Dr Matthew J. Zirwas Discusses Step Therapy in Patients With Atopic Dermatitis

Ohio dermatologist Matthew J. Zirwas, MD, offers his view on what step therapy would look like in patients with atopic dermatitis.

Ohio dermatologist Matthew J. Zirwas, MD, offers his view on what step therapy would look like in patients with atopic dermatitis.


As new therapies come online, what sorts of concerns, if any, do you have about patient access and issues around prior authorization or maybe step therapy?

It is one of the things that I spend a lot of time thinking about. And I always put it in terms of, who deserves these medications, because whenever we look at them from a safety and efficacy perspective, 100% they are better than every other option for atopic dermatitis. They both work better and are safer.

Now, on the other hand, they are extremely expensive. So dupilumab is around $37,000 a year; I'm guessing that the new medications are going to be priced relatively similarly. And so the question becomes, who deserves these? And I think the payers have gotten it completely wrong here. So far, the step therapy for dupilumab has been primarily topical agents—tacrolimus, pimecrolimus and crisaborole—and the patients have to fail those. I've seen some requirements that patients have to have failed an off-label immunosuppressant, something like methotrexate or cyclosporine.

All of that is—I have no idea who told the insurers or the payers to use those steps because they’re just ridiculously stupid. The topicals literally cannot work. You cannot give patients enough topical to cover the body surface area that's involved. The oral immunosuppressants—no where near effective enough, way too dangerous, and not FDA approved [for atopic dermatitis].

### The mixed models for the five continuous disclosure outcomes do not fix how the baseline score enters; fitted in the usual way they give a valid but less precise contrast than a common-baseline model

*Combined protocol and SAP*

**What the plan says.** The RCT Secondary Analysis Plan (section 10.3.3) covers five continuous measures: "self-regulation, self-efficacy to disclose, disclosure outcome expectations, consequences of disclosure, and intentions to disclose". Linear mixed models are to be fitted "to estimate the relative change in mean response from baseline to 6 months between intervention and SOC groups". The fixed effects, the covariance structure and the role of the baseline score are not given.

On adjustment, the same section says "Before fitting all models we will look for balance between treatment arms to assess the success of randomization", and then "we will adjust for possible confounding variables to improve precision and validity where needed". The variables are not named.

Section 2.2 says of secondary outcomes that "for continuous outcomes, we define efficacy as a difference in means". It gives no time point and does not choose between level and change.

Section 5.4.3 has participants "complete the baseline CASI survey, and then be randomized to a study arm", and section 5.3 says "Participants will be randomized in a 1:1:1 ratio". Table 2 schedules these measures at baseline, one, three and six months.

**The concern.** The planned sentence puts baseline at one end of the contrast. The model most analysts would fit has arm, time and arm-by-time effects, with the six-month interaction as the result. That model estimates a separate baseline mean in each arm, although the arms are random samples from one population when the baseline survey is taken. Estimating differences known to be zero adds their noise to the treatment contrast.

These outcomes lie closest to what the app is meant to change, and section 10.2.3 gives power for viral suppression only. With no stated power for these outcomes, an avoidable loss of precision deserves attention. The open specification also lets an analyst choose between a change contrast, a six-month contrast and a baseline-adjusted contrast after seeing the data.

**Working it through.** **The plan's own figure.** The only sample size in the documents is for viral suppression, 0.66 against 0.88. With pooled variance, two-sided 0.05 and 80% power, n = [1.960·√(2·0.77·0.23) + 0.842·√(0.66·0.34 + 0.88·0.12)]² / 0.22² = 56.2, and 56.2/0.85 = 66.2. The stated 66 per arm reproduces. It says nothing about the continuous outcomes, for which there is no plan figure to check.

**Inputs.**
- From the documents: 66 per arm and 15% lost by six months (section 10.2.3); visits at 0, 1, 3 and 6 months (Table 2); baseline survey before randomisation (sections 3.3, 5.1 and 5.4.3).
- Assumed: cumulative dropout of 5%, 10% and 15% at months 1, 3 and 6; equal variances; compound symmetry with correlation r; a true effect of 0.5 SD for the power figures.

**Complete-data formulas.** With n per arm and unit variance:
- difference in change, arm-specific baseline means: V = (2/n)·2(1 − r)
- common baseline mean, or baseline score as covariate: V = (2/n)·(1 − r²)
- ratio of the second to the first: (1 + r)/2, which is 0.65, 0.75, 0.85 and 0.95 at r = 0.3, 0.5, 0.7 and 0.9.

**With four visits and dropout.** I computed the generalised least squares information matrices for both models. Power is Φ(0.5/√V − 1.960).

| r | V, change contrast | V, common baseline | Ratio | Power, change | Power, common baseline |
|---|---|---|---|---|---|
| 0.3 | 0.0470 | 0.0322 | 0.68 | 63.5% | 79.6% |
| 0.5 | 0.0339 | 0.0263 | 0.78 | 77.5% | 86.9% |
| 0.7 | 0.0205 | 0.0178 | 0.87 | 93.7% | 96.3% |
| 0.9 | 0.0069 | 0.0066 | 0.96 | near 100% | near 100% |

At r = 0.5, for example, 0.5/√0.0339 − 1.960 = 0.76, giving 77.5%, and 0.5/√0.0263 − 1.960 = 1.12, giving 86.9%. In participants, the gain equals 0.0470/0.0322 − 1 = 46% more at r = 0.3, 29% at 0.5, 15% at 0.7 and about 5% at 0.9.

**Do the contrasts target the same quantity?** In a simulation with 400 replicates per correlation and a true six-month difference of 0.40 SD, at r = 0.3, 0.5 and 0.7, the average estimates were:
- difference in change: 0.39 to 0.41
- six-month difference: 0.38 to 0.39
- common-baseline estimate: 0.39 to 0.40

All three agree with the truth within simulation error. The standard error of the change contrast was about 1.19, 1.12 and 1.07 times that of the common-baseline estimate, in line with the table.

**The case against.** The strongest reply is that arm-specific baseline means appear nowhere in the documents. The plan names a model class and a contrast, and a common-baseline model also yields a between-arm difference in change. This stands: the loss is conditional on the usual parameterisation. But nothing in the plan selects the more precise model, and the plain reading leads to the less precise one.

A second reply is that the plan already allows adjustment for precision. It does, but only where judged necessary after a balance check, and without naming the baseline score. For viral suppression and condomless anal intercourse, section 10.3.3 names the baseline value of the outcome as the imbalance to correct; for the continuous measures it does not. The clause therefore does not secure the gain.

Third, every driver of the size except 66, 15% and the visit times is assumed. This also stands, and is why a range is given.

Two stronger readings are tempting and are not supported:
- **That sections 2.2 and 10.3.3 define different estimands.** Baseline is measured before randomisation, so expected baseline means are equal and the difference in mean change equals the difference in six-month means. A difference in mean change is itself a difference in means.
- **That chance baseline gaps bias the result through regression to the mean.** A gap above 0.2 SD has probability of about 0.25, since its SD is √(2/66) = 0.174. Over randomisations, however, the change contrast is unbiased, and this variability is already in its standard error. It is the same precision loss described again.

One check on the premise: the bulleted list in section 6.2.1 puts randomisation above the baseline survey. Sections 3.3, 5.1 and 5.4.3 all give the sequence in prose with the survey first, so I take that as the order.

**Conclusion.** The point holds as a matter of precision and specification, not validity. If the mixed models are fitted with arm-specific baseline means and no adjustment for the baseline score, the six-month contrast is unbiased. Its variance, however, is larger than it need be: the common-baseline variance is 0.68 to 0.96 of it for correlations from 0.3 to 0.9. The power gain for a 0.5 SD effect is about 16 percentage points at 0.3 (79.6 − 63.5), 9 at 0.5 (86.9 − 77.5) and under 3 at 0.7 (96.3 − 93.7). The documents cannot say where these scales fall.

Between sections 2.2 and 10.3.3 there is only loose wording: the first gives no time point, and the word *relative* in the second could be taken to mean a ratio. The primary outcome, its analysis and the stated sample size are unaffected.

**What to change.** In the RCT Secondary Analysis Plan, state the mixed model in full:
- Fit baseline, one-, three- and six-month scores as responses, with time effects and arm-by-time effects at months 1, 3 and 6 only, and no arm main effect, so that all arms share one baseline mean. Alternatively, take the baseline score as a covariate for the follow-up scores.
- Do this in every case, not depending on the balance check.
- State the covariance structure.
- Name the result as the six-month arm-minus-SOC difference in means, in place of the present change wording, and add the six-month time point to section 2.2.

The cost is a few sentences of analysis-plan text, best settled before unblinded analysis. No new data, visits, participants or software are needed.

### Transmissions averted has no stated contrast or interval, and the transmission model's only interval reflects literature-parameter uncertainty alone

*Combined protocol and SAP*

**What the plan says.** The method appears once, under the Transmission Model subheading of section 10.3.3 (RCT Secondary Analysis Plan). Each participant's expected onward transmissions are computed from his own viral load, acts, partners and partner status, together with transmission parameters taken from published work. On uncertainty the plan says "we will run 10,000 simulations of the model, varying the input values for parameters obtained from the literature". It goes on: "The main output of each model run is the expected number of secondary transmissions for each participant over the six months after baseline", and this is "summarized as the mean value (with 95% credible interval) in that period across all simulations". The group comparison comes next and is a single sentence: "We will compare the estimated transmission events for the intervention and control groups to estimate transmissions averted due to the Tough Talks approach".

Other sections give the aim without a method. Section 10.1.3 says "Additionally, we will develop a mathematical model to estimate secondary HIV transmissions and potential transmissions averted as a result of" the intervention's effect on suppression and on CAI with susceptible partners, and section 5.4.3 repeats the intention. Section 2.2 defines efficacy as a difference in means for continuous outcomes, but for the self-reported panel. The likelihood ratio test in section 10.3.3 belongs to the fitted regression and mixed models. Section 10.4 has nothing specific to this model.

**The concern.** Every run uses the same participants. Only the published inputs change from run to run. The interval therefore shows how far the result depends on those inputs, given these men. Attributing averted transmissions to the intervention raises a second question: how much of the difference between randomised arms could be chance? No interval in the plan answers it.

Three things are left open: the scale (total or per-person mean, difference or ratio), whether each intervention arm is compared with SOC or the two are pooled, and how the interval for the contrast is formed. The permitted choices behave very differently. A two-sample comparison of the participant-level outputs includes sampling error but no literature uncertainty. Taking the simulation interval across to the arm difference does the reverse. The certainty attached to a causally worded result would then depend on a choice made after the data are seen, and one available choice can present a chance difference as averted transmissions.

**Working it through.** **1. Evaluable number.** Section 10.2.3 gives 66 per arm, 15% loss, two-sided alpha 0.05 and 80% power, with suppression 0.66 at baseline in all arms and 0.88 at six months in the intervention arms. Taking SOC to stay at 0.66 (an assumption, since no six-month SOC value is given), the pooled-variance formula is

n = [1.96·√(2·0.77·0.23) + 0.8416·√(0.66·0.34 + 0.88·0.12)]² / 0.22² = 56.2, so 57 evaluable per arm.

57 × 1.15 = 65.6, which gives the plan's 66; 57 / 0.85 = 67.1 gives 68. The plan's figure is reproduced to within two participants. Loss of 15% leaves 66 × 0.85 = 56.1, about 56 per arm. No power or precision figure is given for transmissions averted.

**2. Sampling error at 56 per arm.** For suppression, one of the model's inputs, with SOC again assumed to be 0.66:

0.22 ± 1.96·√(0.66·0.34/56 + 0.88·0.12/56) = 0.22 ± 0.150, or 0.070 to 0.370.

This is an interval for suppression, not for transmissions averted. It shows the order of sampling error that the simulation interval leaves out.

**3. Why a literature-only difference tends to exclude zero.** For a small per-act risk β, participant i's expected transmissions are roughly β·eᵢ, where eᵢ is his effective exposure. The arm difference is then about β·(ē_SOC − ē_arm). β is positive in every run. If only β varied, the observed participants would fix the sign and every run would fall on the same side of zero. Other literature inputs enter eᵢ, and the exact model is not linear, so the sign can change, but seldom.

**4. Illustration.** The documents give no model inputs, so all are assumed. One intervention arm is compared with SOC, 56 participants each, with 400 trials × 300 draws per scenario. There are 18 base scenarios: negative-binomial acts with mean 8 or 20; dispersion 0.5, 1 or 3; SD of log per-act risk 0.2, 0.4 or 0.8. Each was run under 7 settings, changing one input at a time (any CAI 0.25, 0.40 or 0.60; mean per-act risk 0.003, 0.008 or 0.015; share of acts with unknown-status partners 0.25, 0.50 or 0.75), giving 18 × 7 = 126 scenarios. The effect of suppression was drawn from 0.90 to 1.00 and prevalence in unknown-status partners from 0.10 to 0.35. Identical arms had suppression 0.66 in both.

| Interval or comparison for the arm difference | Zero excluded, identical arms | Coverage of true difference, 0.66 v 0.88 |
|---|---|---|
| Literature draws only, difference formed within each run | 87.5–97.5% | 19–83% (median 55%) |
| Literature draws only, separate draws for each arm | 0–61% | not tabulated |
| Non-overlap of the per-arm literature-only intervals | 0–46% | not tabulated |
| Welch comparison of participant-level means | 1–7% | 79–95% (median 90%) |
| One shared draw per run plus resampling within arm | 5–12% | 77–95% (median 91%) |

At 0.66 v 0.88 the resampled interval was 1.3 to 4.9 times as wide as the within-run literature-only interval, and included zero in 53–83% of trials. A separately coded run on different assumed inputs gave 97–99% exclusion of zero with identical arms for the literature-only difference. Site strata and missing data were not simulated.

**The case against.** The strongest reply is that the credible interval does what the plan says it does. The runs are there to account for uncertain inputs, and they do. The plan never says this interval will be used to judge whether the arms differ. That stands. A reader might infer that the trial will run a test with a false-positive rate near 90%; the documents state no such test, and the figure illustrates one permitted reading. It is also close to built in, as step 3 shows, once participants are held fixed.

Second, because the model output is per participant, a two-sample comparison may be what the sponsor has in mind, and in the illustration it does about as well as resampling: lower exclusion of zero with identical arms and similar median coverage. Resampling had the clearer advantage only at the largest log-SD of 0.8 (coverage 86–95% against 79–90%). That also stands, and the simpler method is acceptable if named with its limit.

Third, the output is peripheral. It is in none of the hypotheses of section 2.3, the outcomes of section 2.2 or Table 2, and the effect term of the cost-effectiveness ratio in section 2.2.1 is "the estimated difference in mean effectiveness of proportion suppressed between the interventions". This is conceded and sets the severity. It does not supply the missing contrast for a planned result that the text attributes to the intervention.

The only step therapy that should be is, a patient should have to have had systemic steroids. So the only therapy that really makes sense [is] you need to have had a trial of systemic steroids to calm your disease down, and then, you know, be transitioned to a topical regimen. And I've not seen a set of criteria anywhere that require that patients have failed systemic steroids prior to going on to these biologics. That's really what step therapy should be is systemic steroids.

You know, they've needed those in the past, and really they've needed them more than once. The way that we really should be managing these patients, if they're a new patient, new to a dermatologist, it should be, "Here’s some oral steroid to calm your disease down. It's going to be a short course, a few weeks, and we're going to transition you to the topical therapy." If you then need systemic steroids again, that by definition means you're not adequately controlled by topical therapy, and therefore you now should be somebody who's a candidate for one of these biologics or oral medications.

So, to me, the rational step therapy is, has this person needed systemic steroids more than once? The other things don't make any sense, either from a patient safety perspective, a cost perspective, any perspective, and the number of patients I see who are on biologics, who are on dupilumab who've never been on a systemic steroid is incredible. And they shouldn't be, they really shouldn't be. Because if maybe you could just give them the 1 course of steroids, systemic steroids transitioned to the topicals, and they'd be okay. But they never got that trial. And they should have.